Low FMD Vaccine Bank Leaves U.S. Pigs and Cattle Vulnerable to Disease

A U.S. government watchdog’s latest report says America’s swine and cattle populations are vulnerable to the highly contagious, deadly foot-and-mouth disease (FMD). 

According to the USDA, the agency may not have a sufficient supply of FMD vaccine to control more than a small outbreak because of limited resources to obtain vaccine, the Government Accountability Office report said. An epidemic could prove costly to not only the nation’s livestock industry, but also the federal government.

The current vaccine supply would be sufficient to protect about 14% of Texas’s cattle or about 4% of Iowa’s swine herd. These states’ cattle and swine populations are the nation’s largest.

FMD is a viral disease that is not harmful to humans, but can be fatal in younger animals. It causes painful lesions on the hooves and mouths of some livestock, making it difficult for them to stand or eat, thus greatly reducing meat and milk production. FMD is found roughly in about two-thirds of the world, but the U.S. hasn’t experienced an outbreak since 1929. The U.S. is vulnerable to FMD transmission, given the large size and mobility of the U.S. livestock sector.

“An FMD outbreak in the U.S. could have serious economic impacts, in part because trade partners would likely halt all imports of U.S. livestock and livestock products until the disease was eradicated,” the GAO said in the report published last week.

With exports of U.S. swine, cattle and dairy products totaling more than $19 billion in 2017, the GAO warned that those shipments after an outbreak “would likely stop or be sharply reduced. Moreover, in a widespread outbreak, the scale of federal compensation payments could be substantial.”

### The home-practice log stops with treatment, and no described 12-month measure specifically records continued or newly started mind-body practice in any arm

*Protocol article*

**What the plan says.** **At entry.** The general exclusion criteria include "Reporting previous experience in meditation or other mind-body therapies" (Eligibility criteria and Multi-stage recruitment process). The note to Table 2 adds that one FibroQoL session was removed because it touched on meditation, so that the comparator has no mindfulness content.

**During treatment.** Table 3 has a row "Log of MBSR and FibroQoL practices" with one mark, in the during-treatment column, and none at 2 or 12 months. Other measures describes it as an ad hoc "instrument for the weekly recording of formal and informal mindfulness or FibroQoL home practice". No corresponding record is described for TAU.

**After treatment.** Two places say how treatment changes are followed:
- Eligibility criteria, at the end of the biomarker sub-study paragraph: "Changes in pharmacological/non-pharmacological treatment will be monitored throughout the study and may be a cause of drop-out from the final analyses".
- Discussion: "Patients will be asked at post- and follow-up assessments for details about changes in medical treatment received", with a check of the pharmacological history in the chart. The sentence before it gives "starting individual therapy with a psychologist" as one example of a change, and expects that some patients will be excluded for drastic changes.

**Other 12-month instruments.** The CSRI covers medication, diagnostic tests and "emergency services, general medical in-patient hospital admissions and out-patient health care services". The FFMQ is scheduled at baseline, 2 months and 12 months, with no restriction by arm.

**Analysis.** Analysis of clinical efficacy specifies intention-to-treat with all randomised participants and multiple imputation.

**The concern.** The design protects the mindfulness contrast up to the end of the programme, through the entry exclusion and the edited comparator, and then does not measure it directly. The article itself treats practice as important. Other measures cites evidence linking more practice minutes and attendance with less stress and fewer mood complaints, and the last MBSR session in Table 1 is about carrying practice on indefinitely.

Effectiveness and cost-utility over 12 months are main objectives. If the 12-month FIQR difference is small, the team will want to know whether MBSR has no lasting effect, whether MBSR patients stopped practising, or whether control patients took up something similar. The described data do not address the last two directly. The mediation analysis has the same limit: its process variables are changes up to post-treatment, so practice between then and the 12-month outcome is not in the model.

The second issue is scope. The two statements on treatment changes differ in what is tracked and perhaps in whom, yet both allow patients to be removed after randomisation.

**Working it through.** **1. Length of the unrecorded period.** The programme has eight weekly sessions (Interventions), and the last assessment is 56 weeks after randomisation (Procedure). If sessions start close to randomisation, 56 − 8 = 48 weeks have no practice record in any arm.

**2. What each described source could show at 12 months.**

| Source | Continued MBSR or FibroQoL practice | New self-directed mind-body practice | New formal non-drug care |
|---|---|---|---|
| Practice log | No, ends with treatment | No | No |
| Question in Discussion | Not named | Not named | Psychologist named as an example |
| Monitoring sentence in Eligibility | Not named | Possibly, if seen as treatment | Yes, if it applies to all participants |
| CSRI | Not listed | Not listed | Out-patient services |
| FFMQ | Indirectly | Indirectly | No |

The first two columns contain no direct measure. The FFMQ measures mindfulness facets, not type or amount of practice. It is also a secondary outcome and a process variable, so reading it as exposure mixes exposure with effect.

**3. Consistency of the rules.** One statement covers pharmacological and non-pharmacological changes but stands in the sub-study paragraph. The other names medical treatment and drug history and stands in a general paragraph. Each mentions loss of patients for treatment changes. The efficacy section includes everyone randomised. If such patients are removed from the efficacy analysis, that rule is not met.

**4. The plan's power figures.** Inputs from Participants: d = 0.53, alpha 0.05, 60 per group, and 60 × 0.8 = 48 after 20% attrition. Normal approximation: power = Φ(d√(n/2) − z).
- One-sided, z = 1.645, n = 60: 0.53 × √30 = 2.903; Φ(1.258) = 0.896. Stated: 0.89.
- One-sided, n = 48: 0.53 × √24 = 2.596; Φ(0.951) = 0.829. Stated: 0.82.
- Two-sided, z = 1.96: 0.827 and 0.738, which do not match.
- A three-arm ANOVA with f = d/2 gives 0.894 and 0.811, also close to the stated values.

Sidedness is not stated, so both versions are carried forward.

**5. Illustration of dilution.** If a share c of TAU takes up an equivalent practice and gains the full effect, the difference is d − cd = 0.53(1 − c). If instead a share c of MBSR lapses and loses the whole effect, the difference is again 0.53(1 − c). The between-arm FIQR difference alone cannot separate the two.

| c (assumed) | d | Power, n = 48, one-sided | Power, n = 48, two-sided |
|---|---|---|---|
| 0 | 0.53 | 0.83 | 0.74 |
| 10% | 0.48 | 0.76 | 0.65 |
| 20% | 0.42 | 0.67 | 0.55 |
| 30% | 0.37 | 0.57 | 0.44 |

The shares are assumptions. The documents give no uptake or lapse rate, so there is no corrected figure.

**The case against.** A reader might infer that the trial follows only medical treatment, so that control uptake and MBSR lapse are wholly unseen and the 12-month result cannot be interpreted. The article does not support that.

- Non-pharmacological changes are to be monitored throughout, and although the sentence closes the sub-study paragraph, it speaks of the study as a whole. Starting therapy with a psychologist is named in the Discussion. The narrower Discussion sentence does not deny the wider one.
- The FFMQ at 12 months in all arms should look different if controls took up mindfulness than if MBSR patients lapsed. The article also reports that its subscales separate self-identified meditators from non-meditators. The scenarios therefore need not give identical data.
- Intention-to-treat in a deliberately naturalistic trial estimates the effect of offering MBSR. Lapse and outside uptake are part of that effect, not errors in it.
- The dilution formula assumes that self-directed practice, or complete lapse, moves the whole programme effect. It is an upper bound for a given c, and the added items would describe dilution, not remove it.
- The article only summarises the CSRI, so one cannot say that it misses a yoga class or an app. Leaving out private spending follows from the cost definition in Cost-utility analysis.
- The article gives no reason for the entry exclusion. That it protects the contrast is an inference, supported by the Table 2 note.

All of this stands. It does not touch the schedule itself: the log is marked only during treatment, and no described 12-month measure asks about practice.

USDA Response to Outbreaks
In the event of an FMD or other foreign animal disease outbreak, USDA APHIS, in coordination with state and industry partners, would conduct surveillance, perform epidemiologic tracing and diagnostic testing, apply quarantines and stop-movement orders, employ biosecurity measures, stamp out infected animals and vaccinate uninfected animals, and compensate owners, the GAO report said.

Response strategies would likely change as an outbreak unfolds and might vary by region or type of animal affected, according to APHIS planning documents.

APHIS has taken important steps to mitigate challenges it may face in responding to an outbreak. For example, the agency has developed an extensive collection of strategy and guidance documents, held FMD preparedness exercises to practice response activities, and identified dozens of corrective actions and completed some of these actions. However, APHIS has not yet completed other corrective actions, including actions that have been identified multiple times, such as developing a process for prioritizing and allocating the limited supply of FMD vaccine.

“USDA’s Animal and Plant Health Inspection Service understands the importance of preparing for the possibility of a foot-and-mouth disease outbreak in the United States,” USDA said in a statement. “This disease would have a significant impact on our livestock industry and our farmers and ranchers.

Farm Bill Support for FMD Vaccine Bank